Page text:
Do you provide back up care?

This is not something we provide at this time. If your provider is going on vacation for more than a week, Kyla would be happy to assist in that search for no cost. If your nanny needs to call in sick you can always reach out to Kyla and she will assist you free of charge to find you someone. 

Where do you source your nannies? Do you have a pool of nannies?

It really comes down the exact position and what the client is looking for.  All social media is used along with The Nanny Consultant website, Indeed, and other online resources. Many nannies are referrals and are in her circle.  Kyla does have nannies that are dedicated to her business and will only use her as they have had such a wonderful experience.

How long does it take to fill a position?

It can take less than a week and up to 3 months. It really depends on the position. Any position under 40 hours will take much longer. Keep in mind, most nannies need to give a one month notice to their current family.

What are the going rates?  Who decides what the rates are? Why are they currently so high?

The nanny market right now is very tight and the market trends have changed significantly since March 2020. There are simply not enough qualified nannies to meet the demands of the childcare predicament most major cities are in.  Many reasons are a factor in this: daycare waitlists in some areas are 2 years plus, daycares due to COVID can care for less than the normal amount of students and about 30% of the daycares closed, and then the rise in daycare costs due to COVID have made everything a mess.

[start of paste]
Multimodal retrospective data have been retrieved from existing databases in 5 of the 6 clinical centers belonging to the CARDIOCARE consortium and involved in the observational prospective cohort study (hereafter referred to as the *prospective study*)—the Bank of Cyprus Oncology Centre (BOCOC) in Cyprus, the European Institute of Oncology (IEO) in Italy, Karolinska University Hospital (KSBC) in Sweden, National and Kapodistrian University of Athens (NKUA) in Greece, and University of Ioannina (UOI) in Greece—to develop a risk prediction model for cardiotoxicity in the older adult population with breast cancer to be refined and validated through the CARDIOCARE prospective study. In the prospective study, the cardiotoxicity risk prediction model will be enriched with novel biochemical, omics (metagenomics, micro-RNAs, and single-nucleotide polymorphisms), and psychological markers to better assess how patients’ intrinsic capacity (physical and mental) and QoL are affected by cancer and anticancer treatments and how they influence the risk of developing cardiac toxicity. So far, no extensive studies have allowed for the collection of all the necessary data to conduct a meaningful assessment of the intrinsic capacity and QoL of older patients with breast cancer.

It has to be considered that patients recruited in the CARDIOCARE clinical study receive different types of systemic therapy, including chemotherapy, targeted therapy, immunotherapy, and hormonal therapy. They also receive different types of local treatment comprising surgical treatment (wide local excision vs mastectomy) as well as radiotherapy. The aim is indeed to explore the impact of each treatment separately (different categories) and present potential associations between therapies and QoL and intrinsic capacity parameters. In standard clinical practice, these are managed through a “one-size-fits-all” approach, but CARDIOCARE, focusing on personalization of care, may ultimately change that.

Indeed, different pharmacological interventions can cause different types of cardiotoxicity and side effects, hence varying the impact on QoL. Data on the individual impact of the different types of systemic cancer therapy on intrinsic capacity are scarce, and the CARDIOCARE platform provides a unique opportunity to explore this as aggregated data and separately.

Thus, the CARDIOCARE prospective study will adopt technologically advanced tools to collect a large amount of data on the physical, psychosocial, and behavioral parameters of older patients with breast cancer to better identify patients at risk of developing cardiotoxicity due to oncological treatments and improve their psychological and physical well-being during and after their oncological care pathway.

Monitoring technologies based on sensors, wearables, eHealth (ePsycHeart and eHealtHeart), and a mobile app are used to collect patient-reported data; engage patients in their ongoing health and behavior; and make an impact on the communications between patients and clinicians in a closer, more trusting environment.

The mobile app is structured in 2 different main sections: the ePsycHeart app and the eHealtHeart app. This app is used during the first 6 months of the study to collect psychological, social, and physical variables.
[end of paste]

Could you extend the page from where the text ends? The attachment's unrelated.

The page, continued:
Seattle - Eastside

Full Time Nanny

$27 to $30

Each position varies as there are many things that fall into play when coming up with a rate.  The area, the market, the number of children, duties, experience desired, and the hours provided.  

What are the benefits given to a nanny? Do you have minimums that each client needs to meet?

​Kyla does have minimums which follow the laws and the standards of the industry.

  1. All domestic employees receive above board hourly pay with overtime for any hour over 40 hours per week of time and a half.

  2. They also receive a minimum of 2 weeks PTO equal to the number of hours that they work weekly. This is usually 1 week the nannies choice and 1 week the parents choice.

  3. In addition to PTO they receive paid holidays.

  4. Paid sick time equal to 1 hour of earned sick time for every 40 hours worked for WA and some states offer a bit less. I ask that my clients consider offering 1 hour of earned sick time for every 40 hours worked.

  5. All domestic employees receive guaranteed hours and guaranteed pay. More information below on guaranteed hours and pay.

  6. Most all nannies prefer to have their mileage reimbursed if driving children in their car.

  7. Some providers will receive a health care stipend and other benefits such as a 401k, holiday and yearly bonuses, tolls fees, gym memberships, stipend for enrichment classes, and other perks such as coffee cards and discounts to local businesses depending on where the family works.

Do you offer payroll services?